CM . . . .
Volume VI Number 21 . . . . June 23, 2000
"As the game progressed, Matt found it extremely difficult to sit on the sidelines and watch the play. He wanted to get up out of that chair and grab the ball, go in for a lay-up and put some points on the board for the good guys. Instead, he sat in his chair and watched his buddies race down court with the ball. Sitting there, doing nothing, was one of the hardest things he'd ever done. Glancing over at Free Throw, Matt couldn't help but admire his friend. He was cheering his team on, changing and coming up with plays out of the blue like this was what he'd always planned to do with his life."This book follows Free Throw, written by the same author, and it brings back the same characters. Matt Eagletail, a 13-year-old First Nations boy, lives in Calgary with his mother and stepfather, who is white, and his five stepsisters. Matt, who lives and breathes basketball, shares his enthusiasm with his Internet pal, John "Free Throw" Salton, who has been in a wheelchair since a car accident a few years before. Free Throw wants to coach basketball and is very talented in thinking up new plays and strategies. Free Throw comes to stay at Matt's for the summer, and together they form a basketball team for a summer league, recruiting other First Nation boys and friends, and even taking two girls on the team when they prove their abilities. Before the season begins, Matt is injured in a fall and must spend a week in a wheelchair while his leg muscles heal. He begins to appreciate the difficulties that Free Throw faces all the time and marvels at his friend's ability to shrug off discrimination and hardship. Matt's arch rival, John Beal, a thoroughly unpleasant bully, also has a team in the league, and he tries, by rough tactics and cheating, to win the championship. However, Matt and Free Throw manage to thwart Beal's plan and emerge victorious.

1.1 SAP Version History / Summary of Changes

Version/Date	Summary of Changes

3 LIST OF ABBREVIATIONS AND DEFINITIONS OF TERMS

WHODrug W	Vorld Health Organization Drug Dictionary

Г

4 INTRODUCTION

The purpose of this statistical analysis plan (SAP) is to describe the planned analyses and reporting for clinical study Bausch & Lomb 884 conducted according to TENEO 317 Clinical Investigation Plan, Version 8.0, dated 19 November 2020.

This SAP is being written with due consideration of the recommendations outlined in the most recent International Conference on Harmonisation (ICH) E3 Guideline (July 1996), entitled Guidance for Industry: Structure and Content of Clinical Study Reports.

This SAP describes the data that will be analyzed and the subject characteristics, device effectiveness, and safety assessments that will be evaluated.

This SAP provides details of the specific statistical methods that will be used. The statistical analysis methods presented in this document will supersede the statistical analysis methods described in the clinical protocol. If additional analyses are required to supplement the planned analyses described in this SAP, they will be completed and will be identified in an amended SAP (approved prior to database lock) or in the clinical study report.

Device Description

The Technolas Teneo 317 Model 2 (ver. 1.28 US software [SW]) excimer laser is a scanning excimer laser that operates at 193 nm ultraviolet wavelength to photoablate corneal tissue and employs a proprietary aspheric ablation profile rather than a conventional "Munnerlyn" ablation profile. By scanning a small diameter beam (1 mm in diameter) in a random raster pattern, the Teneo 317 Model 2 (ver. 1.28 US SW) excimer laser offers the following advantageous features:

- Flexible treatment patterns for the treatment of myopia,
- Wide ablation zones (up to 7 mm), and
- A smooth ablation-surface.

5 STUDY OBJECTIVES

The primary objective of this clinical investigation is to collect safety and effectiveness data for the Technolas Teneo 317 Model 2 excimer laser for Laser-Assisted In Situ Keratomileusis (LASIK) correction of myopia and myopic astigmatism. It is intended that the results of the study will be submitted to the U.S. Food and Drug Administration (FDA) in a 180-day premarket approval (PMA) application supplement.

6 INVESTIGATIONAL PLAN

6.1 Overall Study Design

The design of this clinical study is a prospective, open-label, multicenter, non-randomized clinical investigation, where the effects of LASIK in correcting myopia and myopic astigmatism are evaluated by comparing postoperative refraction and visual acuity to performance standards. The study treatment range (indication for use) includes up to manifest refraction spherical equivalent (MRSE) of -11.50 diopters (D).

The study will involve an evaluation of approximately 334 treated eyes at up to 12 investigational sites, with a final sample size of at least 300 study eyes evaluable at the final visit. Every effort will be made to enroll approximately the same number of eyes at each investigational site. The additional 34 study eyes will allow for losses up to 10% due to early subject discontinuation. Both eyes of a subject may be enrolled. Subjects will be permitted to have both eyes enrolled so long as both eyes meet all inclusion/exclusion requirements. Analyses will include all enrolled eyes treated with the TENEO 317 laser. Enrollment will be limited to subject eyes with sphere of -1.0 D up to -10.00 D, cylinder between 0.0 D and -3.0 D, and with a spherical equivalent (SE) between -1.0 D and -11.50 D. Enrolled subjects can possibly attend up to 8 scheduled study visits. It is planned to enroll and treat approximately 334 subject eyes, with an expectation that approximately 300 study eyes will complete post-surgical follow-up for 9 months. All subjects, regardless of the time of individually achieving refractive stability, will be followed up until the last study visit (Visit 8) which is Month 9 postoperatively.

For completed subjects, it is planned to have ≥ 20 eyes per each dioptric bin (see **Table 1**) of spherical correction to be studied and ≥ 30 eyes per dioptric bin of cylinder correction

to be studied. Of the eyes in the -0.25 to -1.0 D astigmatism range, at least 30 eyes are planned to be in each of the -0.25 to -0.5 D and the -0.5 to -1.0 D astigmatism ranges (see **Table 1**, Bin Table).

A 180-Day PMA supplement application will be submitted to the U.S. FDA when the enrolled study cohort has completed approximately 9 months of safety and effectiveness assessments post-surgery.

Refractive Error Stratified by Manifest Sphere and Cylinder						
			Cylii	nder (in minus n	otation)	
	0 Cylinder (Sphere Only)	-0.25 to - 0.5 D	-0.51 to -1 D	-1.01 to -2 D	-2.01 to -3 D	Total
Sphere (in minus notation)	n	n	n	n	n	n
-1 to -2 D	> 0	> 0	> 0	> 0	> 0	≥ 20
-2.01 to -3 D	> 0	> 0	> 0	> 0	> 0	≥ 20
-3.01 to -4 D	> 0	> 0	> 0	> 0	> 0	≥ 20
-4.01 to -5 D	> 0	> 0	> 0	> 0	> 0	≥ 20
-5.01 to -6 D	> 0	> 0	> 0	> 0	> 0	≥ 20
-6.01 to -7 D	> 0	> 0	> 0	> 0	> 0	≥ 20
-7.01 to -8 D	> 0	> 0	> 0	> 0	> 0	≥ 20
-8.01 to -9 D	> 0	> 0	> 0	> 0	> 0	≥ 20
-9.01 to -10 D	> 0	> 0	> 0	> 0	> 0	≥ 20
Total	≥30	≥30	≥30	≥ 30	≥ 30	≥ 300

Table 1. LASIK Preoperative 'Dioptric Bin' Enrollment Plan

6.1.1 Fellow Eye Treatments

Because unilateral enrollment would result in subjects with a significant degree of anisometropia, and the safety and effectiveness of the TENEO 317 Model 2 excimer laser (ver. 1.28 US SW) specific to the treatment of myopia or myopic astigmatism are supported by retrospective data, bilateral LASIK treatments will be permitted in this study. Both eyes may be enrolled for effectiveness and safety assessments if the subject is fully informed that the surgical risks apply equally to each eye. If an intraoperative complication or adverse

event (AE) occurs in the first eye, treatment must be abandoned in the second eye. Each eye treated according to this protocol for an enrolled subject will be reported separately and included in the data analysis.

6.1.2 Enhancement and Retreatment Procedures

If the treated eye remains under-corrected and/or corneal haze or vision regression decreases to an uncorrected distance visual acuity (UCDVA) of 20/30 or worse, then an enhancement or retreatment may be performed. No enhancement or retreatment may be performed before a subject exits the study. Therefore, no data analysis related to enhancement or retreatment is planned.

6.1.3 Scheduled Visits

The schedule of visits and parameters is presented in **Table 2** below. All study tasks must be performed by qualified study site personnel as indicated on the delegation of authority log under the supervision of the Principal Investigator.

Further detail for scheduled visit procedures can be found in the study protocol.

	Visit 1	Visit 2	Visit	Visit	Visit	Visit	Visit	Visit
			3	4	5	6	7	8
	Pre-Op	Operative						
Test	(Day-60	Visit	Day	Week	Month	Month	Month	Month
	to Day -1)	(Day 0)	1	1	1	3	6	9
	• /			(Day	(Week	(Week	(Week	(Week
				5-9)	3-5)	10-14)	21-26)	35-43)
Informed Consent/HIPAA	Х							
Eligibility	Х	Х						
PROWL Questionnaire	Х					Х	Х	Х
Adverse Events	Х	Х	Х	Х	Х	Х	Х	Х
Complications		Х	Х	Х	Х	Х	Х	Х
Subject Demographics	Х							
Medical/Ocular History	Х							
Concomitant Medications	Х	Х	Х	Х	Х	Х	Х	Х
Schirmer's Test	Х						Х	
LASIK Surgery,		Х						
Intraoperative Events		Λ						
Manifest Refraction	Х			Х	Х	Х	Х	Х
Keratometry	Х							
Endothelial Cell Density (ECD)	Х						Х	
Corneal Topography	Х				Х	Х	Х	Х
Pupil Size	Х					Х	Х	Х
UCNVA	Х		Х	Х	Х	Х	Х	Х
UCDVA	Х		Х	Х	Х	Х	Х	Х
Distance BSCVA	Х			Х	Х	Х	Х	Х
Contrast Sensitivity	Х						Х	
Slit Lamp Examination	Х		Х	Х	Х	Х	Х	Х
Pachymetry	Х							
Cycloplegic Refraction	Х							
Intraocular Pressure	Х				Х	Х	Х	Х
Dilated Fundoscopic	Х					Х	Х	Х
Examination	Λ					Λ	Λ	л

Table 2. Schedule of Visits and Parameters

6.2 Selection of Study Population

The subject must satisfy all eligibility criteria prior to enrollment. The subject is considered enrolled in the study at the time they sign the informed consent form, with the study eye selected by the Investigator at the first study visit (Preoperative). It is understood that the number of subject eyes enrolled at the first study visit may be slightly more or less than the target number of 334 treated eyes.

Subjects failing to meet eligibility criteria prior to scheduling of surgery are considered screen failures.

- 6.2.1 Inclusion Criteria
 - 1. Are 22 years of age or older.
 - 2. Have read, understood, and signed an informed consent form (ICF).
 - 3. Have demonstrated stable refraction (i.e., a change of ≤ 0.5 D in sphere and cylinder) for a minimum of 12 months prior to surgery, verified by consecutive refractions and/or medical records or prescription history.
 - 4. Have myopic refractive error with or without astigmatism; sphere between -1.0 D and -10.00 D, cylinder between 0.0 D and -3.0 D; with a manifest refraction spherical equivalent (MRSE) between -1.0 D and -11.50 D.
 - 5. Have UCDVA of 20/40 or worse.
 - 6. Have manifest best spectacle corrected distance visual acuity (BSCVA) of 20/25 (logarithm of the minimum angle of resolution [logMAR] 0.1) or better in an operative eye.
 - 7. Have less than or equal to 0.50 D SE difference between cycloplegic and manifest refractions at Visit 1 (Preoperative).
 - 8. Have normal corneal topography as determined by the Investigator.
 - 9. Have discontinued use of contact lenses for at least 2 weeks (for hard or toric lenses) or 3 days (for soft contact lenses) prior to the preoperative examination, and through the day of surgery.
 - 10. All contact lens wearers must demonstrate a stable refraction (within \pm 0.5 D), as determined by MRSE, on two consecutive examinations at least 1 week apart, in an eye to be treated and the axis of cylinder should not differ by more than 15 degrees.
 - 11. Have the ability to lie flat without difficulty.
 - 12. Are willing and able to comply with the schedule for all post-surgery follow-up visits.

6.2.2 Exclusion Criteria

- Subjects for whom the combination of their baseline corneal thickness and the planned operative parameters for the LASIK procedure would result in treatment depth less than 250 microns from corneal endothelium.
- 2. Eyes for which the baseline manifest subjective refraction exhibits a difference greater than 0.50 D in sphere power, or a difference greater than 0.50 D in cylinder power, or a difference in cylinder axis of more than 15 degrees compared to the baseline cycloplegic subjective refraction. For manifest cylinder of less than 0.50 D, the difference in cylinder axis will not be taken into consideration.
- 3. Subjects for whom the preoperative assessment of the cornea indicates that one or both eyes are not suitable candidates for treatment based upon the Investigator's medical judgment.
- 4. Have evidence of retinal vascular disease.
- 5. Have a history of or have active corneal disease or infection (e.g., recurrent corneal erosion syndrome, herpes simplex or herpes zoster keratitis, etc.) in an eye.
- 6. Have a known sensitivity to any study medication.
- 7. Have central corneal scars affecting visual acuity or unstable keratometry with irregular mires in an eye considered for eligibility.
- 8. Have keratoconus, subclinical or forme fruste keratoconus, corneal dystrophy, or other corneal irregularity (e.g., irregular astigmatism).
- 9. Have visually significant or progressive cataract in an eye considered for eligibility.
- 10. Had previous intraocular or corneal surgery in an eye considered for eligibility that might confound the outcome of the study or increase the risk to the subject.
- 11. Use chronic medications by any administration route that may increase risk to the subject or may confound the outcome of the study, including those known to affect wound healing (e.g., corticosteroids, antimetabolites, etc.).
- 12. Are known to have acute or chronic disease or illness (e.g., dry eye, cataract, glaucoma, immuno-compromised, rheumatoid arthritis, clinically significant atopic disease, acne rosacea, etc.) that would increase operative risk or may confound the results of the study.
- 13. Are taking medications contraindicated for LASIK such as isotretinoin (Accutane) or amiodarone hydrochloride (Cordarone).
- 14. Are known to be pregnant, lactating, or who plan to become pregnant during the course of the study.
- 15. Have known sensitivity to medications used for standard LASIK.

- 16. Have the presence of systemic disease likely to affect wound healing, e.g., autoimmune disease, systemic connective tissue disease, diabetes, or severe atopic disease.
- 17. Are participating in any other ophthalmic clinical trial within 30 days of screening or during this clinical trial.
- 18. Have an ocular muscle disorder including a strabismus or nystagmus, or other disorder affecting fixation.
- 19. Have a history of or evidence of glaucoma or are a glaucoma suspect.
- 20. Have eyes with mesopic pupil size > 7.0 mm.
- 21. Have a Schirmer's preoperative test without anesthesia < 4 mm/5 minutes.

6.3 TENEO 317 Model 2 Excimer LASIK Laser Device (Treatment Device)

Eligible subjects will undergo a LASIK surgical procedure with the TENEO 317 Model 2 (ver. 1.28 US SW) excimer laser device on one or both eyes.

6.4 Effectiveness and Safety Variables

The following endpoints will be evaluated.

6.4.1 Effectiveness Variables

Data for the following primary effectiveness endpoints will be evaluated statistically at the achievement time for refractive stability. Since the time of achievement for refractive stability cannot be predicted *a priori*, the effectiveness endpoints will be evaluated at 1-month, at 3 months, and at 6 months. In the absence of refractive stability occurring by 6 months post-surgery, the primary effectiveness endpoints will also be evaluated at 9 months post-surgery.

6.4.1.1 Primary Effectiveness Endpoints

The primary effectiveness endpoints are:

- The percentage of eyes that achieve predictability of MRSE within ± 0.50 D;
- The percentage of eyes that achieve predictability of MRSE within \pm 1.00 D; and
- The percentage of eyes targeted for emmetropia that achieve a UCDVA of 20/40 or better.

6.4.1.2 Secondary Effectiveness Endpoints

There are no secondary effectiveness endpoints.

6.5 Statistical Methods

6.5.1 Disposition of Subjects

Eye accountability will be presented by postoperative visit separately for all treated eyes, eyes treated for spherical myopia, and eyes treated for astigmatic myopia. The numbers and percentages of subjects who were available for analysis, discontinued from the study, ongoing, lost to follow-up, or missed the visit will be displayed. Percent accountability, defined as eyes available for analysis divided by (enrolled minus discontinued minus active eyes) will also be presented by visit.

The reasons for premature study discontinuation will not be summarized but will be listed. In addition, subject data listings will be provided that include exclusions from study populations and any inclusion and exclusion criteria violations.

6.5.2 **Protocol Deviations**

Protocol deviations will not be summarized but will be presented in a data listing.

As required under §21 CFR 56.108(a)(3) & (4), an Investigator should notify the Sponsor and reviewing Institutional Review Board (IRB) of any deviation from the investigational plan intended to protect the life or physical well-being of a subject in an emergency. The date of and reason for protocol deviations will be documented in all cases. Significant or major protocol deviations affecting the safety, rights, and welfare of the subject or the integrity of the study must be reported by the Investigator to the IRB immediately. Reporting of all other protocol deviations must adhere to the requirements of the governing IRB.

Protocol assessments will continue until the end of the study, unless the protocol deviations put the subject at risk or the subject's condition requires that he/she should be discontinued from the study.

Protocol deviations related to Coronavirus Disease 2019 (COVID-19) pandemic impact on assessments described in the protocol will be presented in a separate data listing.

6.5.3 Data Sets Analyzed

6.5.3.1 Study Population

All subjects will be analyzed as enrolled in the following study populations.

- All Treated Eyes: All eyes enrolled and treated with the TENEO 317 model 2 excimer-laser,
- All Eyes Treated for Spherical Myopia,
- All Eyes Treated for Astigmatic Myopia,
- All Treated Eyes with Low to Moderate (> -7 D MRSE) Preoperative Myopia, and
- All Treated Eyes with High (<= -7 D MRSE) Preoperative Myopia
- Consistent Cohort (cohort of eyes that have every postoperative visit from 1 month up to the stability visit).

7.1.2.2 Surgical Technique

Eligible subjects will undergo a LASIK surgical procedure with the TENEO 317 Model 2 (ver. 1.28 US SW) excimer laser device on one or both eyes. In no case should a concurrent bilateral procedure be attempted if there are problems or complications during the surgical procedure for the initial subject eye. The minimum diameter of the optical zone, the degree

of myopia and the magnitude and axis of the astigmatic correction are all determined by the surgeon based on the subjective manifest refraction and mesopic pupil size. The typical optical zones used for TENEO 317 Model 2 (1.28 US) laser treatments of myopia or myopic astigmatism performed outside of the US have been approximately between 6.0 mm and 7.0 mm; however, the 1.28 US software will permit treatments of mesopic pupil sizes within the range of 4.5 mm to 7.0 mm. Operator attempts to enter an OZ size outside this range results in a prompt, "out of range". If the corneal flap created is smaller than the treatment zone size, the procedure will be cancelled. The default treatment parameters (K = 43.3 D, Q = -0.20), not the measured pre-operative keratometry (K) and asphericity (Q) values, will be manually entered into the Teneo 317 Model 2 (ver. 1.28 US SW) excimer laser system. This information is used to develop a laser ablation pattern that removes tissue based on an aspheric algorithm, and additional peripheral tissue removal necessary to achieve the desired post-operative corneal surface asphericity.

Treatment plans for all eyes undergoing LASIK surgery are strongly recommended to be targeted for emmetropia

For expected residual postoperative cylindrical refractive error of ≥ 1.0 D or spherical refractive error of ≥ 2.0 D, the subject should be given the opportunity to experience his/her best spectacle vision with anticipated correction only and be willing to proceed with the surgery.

While basketball is the main theme of this book, with long and detailed descriptions of play, strategies and tactics, the author also works in several other themes, including violence, bullying, cheating, racial slurs, discrimination against girls, the disabled, and "geeks." The "good guys," who are all very tolerant, understanding and courageous, are obviously role models for the readers. The dialogue, meant to be between young teenagers, sounds very adult and overly sophisticated, but the basketball action is fast and furious and includes a wealth of detail for the intended reader, a young basketball enthusiast.
Luella Sumner is the librarian at Red Rock Public Library in Red Rock, ON.
To comment on this title or this review, send mail to firstname.lastname@example.org.